Alexander Wallerson was 12 years old when he saw a popular movie with his mother. Now 26, he remembers that specific day vividly. It was the first time he experienced the signs of multiple sclerosis (MS).”I walked like I was drunk,” says Wallerson, who lives in New Brunswick. “I was limping but not in pain.”
His mother, a nurse, was concerned and brought him to their family doctor. Imaging tests revealed that Wallerson had relapsing-remitting MS.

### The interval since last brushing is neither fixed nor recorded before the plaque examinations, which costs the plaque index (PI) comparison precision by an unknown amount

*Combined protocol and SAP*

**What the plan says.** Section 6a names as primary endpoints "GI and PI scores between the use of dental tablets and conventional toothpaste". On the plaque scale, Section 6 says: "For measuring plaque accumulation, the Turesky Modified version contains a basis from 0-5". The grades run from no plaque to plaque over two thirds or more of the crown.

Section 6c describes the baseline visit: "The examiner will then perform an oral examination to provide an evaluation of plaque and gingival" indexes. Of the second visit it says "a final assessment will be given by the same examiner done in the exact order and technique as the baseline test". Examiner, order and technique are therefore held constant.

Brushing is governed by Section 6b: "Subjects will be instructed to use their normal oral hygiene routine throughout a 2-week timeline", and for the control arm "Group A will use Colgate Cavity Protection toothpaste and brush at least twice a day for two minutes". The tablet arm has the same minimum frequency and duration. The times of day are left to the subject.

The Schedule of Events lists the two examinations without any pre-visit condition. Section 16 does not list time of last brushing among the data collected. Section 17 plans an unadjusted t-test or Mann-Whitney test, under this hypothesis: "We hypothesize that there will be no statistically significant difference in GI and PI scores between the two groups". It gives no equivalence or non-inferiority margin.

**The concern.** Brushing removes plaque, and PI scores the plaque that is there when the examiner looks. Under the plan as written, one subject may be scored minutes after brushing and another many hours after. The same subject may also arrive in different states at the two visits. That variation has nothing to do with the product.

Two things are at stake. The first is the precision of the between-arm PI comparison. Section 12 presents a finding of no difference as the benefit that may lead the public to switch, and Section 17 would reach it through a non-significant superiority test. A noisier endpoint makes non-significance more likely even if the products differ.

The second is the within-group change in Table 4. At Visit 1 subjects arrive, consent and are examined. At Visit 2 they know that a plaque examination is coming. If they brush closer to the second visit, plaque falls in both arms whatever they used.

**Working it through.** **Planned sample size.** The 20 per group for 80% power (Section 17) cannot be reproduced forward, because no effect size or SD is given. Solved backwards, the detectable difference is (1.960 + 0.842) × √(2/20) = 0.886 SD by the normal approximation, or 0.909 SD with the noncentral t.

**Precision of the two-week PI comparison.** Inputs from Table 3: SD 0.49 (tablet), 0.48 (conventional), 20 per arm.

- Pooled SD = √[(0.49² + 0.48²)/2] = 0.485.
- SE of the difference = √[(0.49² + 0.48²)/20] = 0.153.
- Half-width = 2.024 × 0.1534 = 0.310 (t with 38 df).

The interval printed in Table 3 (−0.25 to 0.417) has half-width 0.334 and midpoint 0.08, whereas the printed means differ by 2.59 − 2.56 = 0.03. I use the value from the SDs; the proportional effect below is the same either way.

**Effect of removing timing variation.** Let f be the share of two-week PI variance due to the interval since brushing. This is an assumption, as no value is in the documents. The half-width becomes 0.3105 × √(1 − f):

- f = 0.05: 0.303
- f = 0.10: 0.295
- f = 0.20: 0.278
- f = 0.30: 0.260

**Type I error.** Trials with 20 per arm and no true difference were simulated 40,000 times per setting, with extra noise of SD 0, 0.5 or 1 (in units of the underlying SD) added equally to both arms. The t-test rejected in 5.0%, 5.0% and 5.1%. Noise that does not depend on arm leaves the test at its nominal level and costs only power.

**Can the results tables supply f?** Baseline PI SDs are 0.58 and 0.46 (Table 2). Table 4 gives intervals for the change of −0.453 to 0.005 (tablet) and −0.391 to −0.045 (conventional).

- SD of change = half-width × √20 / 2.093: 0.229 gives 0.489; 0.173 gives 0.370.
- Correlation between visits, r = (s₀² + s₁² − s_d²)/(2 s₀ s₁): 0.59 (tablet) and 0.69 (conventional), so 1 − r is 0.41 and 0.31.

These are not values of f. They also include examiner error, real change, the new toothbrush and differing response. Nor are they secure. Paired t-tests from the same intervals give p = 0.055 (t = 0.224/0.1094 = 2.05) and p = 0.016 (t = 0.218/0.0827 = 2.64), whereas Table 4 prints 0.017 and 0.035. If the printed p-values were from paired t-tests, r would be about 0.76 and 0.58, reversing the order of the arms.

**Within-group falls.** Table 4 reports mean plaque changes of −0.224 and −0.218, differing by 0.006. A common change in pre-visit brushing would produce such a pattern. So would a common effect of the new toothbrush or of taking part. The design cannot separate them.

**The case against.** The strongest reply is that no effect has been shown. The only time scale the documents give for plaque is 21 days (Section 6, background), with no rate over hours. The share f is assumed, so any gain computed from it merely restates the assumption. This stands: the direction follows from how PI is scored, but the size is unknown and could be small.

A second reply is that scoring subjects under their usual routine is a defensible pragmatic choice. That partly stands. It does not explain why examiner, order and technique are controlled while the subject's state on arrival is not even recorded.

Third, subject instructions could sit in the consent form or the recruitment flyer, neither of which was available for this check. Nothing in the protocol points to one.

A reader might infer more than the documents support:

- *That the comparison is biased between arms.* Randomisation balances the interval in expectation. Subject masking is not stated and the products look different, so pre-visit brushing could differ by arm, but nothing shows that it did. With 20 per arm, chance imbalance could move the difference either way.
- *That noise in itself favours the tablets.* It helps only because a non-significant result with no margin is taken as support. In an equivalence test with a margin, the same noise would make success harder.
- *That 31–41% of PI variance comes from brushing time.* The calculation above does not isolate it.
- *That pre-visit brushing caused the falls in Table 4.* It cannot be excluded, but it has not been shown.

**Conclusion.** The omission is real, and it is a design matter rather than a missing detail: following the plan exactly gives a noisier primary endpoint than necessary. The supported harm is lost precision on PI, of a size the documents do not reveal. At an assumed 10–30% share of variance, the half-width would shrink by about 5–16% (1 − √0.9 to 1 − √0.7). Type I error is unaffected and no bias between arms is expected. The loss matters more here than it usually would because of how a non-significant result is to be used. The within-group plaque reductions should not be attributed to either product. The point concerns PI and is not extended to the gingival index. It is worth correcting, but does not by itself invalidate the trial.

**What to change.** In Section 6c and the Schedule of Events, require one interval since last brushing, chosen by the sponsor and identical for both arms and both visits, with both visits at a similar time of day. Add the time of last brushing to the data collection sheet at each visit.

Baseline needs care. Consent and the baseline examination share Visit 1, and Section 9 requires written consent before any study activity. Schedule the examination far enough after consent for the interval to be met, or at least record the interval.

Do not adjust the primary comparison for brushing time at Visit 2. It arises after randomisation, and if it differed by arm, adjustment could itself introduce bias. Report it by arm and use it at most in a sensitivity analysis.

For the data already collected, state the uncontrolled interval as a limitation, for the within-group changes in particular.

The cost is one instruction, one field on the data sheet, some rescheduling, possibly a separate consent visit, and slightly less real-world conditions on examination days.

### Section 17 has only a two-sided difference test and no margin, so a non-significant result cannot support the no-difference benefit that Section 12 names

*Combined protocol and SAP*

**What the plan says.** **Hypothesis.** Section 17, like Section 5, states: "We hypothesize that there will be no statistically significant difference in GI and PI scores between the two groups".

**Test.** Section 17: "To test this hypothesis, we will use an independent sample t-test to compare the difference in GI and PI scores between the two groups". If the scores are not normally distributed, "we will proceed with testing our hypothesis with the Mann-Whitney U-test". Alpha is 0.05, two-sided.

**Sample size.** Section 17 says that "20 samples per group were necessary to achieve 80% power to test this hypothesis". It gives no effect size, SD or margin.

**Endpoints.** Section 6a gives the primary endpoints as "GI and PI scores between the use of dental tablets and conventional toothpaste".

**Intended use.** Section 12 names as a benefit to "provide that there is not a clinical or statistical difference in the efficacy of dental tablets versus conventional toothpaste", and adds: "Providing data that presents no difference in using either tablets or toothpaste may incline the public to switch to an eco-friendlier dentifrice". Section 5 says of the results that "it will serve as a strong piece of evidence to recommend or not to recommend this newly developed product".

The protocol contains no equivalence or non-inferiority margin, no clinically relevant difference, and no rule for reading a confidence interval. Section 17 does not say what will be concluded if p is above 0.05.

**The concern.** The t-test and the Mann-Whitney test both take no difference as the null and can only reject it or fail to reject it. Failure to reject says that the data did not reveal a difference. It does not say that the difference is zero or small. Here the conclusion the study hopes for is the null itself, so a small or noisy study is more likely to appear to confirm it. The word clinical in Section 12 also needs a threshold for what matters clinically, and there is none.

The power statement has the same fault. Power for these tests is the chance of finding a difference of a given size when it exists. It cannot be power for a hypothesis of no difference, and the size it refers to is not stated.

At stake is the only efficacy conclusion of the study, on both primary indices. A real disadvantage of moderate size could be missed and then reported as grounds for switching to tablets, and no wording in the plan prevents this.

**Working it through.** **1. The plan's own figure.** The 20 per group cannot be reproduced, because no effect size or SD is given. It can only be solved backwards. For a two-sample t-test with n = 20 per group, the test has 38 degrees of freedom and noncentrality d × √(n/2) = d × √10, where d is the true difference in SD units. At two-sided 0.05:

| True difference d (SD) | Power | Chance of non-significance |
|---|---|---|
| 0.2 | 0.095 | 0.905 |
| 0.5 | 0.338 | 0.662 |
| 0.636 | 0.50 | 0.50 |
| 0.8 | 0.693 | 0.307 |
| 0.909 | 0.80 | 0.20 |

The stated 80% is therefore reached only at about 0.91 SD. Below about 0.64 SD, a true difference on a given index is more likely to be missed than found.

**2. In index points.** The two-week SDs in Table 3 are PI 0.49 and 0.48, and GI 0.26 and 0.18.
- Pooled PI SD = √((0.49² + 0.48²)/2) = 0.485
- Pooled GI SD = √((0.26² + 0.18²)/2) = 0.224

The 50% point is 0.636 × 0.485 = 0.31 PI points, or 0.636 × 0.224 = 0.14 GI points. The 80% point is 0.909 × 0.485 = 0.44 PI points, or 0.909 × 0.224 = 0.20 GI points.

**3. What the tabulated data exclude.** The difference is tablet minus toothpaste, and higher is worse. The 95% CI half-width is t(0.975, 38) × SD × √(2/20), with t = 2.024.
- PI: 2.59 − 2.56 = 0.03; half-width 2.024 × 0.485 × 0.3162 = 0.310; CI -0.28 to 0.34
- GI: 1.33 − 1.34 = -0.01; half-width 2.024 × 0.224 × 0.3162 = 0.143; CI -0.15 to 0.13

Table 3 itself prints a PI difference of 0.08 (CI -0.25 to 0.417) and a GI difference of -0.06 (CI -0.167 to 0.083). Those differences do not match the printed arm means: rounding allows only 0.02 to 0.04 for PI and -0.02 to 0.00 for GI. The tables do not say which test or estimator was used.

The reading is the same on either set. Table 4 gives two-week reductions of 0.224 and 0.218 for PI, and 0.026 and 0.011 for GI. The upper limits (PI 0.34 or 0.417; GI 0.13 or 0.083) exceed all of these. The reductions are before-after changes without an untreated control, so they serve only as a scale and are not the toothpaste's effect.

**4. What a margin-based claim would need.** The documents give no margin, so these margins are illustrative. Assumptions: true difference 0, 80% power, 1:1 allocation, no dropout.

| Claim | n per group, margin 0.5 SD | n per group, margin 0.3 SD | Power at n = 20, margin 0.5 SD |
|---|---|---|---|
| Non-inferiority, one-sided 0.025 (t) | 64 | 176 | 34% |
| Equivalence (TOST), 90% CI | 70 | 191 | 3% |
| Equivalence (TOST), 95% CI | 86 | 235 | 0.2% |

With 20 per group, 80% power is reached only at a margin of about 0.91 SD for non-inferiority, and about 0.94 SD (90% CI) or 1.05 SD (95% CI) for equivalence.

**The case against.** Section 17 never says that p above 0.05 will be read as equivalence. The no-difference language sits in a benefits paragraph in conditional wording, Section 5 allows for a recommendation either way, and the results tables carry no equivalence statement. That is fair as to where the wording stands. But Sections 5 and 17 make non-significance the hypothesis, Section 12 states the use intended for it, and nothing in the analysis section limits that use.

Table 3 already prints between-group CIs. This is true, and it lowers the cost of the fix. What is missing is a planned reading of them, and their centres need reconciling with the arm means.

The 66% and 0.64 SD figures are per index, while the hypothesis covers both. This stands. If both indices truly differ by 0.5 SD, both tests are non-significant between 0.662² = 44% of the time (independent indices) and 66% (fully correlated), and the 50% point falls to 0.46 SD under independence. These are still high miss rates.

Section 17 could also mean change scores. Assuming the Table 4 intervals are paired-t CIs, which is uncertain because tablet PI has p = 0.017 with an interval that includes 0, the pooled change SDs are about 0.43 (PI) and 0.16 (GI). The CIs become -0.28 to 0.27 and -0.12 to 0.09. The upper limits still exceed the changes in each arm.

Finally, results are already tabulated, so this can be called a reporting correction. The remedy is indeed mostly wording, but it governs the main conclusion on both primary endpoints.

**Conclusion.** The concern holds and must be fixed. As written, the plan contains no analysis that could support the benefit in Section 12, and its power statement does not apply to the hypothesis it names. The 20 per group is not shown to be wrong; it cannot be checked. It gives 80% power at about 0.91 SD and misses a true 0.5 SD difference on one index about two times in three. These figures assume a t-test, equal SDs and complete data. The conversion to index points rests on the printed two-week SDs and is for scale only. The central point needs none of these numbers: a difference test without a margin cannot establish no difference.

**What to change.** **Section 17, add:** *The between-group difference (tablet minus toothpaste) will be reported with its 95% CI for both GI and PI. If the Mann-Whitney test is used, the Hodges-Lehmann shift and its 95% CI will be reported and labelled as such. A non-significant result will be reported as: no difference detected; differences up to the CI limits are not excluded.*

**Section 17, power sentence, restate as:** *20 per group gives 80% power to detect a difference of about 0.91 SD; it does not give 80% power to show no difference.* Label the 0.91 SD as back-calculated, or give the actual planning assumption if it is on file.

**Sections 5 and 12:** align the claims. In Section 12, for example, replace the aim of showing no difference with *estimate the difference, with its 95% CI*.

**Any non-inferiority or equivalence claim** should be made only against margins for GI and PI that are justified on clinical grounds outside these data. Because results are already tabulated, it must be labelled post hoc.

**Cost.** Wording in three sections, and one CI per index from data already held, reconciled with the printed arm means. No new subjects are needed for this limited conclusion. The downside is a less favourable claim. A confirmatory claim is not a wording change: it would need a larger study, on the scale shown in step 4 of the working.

It’s estimated that more than 8,000 American children are currently fighting MS. The most common presentations of the disease include visual impairment, transverse myelitis, arm-leg weakness, sensory disturbances, inflammation of the spinal cord, or balance problems. And like most diseases, early intervention offers the greatest hope of mitigating patients’ symptoms.